The study ‘shows that measurement using a urine test provides improved accuracy relative to other measurement methods, for example certain kinds of blood tests,’ a KI news release states

Researchers at the Karolinska Institute (KI) in Sweden have developed a non-invasive urine-based test that can identify what type of asthma a patient has and its severity. If developed into a clinical laboratory diagnostic, such a test also could give clinicians a better idea of what treatment is more likely to be effective—a core goal of precision medicine.

Another benefit of this methodology is that it is a non-invasive test. Should further studies conclude that this urine-based test produces accurate results acceptable for clinical settings, medical laboratories would certainly be interested in offering this assay, particularly for use in pediatric patients who are uncomfortable with the venipunctures needed to collect blood specimens. Also, given the incidence of asthma in the United States, there is the potential for a urine-based asthma test to generate a substantial number of test requests.

The objective of the study, according to the Karolinska Institute researchers, was “To test if urinary eicosanoid metabolites can direct asthma phenotyping.” The team used mass spectrometry to measured certain lipid biomarkers (prostaglandins and leukotrienes), which are known to play a key role in the inflammation that occurs during asthma attacks.

According to a KI news release, “The study is based on data from the U-BIOPRED study (Unbiased BIOmarkers in PREDiction of respiratory disease outcomes), which was designed to investigate severe asthma. The study included 400 participants with severe asthma, which often requires treatment with corticosteroid tablets, nearly 100 individuals with milder forms of asthma, and 100 healthy control participants.”

The Karolinska Institute researchers published their study in the American Journal of Respiratory and Critical Care Medicine.

Johan Kolmert, PhD

“We discovered particularly high levels of the metabolites of the mast cell mediator prostaglandin D2 and the eosinophil product leukotriene C4 in asthma patients with what is referred to as Type 2 inflammation. Using our methodology, we were able to measure these metabolites with high accuracy and link their levels to the severity and type of asthma,” said Johan Kolmert, PhD (above), a post-doctoral researcher at the Institute of Environmental Medicine, Karolina Institute, and first author of the study, in the KI news release. If perfected, such accuracy could lead to effective precision medicine clinical laboratory tests. (Photo copyright: Karolinska Institute.)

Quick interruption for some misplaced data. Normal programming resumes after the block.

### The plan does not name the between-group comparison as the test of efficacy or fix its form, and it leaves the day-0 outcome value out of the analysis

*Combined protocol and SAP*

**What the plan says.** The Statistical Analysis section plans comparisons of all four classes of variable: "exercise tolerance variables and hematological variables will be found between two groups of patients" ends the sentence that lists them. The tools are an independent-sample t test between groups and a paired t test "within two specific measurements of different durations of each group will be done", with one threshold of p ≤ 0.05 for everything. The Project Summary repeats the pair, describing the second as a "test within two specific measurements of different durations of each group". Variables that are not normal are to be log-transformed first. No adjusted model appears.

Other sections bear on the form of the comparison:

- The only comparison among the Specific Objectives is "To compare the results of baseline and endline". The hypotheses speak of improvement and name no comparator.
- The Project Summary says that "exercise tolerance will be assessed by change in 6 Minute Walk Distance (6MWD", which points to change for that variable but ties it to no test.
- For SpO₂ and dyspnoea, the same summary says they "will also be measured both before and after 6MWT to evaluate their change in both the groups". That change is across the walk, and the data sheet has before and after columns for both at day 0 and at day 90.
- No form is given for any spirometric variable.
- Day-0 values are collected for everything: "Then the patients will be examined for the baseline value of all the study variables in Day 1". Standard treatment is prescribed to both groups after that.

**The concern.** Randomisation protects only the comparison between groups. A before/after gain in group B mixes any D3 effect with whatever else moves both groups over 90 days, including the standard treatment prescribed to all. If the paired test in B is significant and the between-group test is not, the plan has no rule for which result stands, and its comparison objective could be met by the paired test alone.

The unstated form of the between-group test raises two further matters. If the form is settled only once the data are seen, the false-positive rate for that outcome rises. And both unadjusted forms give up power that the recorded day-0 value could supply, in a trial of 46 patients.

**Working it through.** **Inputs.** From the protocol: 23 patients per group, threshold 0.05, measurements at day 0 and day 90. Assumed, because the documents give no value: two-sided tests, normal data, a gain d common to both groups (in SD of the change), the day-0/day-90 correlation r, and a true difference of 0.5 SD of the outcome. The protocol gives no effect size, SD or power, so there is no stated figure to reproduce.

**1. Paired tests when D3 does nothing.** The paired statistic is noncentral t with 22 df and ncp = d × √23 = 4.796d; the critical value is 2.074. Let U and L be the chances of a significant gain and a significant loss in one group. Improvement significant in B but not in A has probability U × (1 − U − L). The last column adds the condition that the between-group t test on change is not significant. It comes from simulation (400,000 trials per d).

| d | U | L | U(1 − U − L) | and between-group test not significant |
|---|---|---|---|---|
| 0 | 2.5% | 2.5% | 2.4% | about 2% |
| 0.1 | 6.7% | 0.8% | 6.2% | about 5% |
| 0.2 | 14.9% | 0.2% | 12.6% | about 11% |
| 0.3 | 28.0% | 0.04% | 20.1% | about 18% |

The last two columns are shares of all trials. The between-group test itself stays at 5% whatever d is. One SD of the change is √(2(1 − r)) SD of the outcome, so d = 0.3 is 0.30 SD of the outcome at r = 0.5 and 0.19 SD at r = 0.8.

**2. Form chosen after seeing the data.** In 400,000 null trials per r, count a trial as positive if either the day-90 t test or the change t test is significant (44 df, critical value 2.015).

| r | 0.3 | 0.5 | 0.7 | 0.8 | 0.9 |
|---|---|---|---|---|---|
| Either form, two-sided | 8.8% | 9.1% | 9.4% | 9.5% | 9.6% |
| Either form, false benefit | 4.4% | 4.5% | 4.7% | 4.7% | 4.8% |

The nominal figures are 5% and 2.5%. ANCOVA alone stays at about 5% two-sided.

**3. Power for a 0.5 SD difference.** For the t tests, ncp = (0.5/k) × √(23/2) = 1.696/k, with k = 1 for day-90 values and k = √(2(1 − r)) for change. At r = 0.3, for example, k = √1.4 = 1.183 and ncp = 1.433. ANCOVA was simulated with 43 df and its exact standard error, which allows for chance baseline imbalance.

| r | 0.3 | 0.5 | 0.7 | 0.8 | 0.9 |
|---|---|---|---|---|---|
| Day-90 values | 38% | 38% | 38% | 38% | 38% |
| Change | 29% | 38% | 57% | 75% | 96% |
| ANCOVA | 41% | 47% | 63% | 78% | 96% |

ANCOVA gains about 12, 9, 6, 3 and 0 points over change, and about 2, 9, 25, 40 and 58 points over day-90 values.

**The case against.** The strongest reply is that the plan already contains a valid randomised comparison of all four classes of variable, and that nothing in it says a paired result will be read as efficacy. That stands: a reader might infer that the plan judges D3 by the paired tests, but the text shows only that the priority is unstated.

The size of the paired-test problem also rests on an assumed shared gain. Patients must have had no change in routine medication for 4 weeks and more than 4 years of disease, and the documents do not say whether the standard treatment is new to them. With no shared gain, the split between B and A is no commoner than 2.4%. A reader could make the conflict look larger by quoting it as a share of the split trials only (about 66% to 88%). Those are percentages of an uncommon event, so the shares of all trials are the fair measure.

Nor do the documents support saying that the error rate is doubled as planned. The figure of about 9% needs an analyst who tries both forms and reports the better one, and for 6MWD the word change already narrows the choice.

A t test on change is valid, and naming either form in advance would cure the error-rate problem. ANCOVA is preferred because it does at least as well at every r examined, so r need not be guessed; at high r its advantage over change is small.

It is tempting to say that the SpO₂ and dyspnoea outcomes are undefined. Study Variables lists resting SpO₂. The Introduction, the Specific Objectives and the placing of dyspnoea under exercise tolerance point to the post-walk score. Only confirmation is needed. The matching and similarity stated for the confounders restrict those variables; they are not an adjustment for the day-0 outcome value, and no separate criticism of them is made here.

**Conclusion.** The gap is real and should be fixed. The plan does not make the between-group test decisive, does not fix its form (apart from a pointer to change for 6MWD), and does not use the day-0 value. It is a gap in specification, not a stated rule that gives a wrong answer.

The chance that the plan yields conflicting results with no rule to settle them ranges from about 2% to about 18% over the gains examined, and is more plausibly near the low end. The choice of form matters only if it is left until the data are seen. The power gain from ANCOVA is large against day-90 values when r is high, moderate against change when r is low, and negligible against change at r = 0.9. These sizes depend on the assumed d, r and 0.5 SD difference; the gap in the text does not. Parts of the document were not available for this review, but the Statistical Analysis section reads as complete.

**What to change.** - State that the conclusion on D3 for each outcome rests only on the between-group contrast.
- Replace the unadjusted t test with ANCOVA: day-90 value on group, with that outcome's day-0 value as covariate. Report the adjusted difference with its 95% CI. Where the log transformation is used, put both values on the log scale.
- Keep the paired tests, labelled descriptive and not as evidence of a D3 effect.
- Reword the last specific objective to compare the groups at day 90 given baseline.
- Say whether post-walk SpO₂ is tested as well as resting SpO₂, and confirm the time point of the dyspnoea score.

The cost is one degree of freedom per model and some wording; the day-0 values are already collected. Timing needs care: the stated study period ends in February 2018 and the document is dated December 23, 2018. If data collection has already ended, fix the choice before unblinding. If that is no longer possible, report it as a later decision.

More Accurate Testing Could Lead to Biomarker-guided Precision Medicine

In the US alone, 25,131,132 people currently suffer from asthma, about five million of which are children under the age of 18, according to 2019 CDC statistics. The World Health Organization (WHO) reports that worldwide, “Asthma affected an estimated 262 million people in 2019 and caused 461,000 deaths.”

People with mild asthma may have good success using steroid inhalers. However, for those with moderate to severe asthma where inhalers are not effective, oral corticosteroids may also be necessary. But corticosteroids have been associated with high blood pressure and diabetes, among other negative side effects.

“To replace corticosteroid tablets, in recent times several biological medicines have been introduced to treat patients with Type 2 inflammation characterized by increased activation of mast cells and eosinophils,” said Sven-Erik Dahlén, Professor at the Institute of Environmental Medicine, Karolinska Institute, in the news release.